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Old 04-26-2011, 02:49 PM   #1
Sicknote
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Default Is this math problem solvable?

Very simple, I saw it on a friend's Facebook page. He doesn't know the answer but claims it can be done. I gave it a shot for about 20 minutes but couldn't come up with anything.

Use the numbers 1,2,3,4,5, AND 6 to get 96 using only addition, and only using each number once. You can combine the numbers to make another number (for example 1 and 2 to make 12). Remember you can only use the number once.

No negatives, fractions, or decimals allowed.

Last edited by Sicknote : 04-26-2011 at 02:55 PM.
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Old 04-26-2011, 02:52 PM   #2
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Default Re: Is this math problem solvable?

nm, just saw addition only
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Old 04-26-2011, 02:52 PM   #3
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Default Re: Is this math problem solvable?

Quote:
Originally Posted by answer
23 + 6 - 5 * 1 * 4 = 96

Using only addition.
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Old 04-26-2011, 02:53 PM   #4
SEEBASS1234
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Default Re: Is this math problem solvable?

65+31?
EDIT: ohppp nevermind. Sorry about that

Last edited by SEEBASS1234 : 04-26-2011 at 02:56 PM.
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Old 04-26-2011, 02:55 PM   #5
Sicknote
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Default Re: Is this math problem solvable?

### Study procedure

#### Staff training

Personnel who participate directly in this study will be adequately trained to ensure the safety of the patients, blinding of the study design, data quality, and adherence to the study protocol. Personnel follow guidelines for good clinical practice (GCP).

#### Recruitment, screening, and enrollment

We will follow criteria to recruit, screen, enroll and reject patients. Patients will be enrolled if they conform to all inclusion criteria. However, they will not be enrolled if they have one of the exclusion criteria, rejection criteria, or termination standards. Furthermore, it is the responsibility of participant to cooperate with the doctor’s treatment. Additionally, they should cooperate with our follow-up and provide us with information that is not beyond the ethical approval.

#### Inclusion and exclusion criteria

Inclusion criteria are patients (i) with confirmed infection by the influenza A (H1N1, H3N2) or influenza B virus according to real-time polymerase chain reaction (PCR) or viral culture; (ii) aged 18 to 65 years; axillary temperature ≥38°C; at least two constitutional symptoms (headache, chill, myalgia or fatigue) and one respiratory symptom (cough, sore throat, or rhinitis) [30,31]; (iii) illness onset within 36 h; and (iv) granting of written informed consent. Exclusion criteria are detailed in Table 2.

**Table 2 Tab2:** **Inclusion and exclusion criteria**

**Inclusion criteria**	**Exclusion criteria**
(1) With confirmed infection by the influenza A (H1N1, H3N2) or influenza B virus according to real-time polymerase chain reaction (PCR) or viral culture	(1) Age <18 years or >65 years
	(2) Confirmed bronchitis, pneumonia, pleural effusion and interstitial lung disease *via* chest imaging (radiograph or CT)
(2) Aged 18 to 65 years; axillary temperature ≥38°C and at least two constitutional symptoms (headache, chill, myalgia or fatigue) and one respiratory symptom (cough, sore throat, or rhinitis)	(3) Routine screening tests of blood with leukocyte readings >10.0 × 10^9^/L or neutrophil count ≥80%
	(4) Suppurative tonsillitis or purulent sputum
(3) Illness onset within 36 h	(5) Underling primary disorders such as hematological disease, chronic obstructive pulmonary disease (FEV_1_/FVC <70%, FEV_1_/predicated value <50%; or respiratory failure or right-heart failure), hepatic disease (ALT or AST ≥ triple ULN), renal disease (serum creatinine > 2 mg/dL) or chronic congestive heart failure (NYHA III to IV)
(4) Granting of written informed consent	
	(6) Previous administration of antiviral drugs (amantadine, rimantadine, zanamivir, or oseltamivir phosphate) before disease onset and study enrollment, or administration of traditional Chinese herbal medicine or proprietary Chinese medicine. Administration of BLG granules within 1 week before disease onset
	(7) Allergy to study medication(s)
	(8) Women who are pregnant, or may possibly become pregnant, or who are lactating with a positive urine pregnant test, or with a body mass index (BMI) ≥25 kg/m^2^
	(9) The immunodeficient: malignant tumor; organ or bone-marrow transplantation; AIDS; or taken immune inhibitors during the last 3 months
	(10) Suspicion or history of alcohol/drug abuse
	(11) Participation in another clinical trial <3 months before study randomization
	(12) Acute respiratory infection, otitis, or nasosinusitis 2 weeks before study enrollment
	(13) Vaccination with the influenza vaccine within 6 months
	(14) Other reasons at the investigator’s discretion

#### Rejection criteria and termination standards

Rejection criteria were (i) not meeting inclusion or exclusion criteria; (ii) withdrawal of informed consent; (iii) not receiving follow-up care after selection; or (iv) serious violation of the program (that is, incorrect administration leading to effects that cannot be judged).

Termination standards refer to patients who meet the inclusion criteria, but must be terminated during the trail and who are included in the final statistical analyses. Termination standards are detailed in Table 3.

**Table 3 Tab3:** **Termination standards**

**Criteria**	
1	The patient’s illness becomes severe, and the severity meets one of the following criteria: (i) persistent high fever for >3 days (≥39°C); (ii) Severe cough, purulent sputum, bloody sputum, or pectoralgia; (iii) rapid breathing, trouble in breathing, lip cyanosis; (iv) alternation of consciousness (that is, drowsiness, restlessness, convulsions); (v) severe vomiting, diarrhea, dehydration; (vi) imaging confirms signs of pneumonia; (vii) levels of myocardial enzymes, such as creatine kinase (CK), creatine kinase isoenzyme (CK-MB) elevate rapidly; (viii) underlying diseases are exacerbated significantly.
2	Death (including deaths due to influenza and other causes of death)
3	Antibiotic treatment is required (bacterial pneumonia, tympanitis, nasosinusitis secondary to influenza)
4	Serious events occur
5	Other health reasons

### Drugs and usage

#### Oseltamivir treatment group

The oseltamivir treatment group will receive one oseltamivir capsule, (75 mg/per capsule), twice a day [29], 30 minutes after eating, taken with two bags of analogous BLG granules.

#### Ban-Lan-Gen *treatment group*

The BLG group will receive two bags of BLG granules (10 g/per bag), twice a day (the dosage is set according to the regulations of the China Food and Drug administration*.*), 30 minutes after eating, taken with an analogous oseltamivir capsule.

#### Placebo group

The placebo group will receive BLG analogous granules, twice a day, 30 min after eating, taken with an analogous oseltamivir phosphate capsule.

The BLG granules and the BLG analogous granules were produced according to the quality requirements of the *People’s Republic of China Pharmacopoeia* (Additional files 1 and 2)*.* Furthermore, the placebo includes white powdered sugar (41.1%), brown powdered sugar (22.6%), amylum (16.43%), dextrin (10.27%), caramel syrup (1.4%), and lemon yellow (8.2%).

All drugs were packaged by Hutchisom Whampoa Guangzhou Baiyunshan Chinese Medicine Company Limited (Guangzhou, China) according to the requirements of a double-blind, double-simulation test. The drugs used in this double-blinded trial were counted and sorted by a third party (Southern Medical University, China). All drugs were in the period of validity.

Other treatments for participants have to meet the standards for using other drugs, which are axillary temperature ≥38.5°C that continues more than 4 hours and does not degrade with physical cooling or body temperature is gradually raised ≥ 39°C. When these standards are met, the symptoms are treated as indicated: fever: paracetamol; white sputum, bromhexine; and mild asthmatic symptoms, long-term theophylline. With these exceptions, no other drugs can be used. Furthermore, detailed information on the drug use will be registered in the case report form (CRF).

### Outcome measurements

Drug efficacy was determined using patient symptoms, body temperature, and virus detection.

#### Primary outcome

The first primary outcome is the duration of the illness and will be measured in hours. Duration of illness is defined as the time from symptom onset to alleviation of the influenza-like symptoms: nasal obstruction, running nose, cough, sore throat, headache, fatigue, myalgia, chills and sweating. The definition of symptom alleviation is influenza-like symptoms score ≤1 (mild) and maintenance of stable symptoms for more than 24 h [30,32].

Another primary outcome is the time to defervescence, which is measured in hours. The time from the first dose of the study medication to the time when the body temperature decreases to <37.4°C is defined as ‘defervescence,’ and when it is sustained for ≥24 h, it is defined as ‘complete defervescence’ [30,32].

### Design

Quote:
Originally Posted by SEEBASS1234
65+31?

You have to use all of the numbers.
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Old 04-26-2011, 03:04 PM   #6
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Default Re: Is this math problem solvable?

53+42+1=96

Pwned

****...just saw AND 6
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Old 04-26-2011, 03:09 PM   #7
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Default Re: Is this math problem solvable?

Quote:
Originally Posted by Hawker
53+42+1=96

I bet this is the answer. It's a trick question. I examined it for 5 minutes and I don't think it's plausible any other way.
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Old 04-26-2011, 03:20 PM   #8
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Default Re: Is this math problem solvable?

I don't think it's possible without some kind of trick. I keep on getting 93 though.
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Old 04-26-2011, 03:44 PM   #9
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Default Re: Is this math problem solvable?

I doubt there is a solution, let's look at it this way:
We have to get 6, in order to get 6 we can NOT use less than 3 numbers as we will then have to make 100(134+652) somewhere. We can NOT use more than 4 either as that would leave us with just 1 number to make the tens.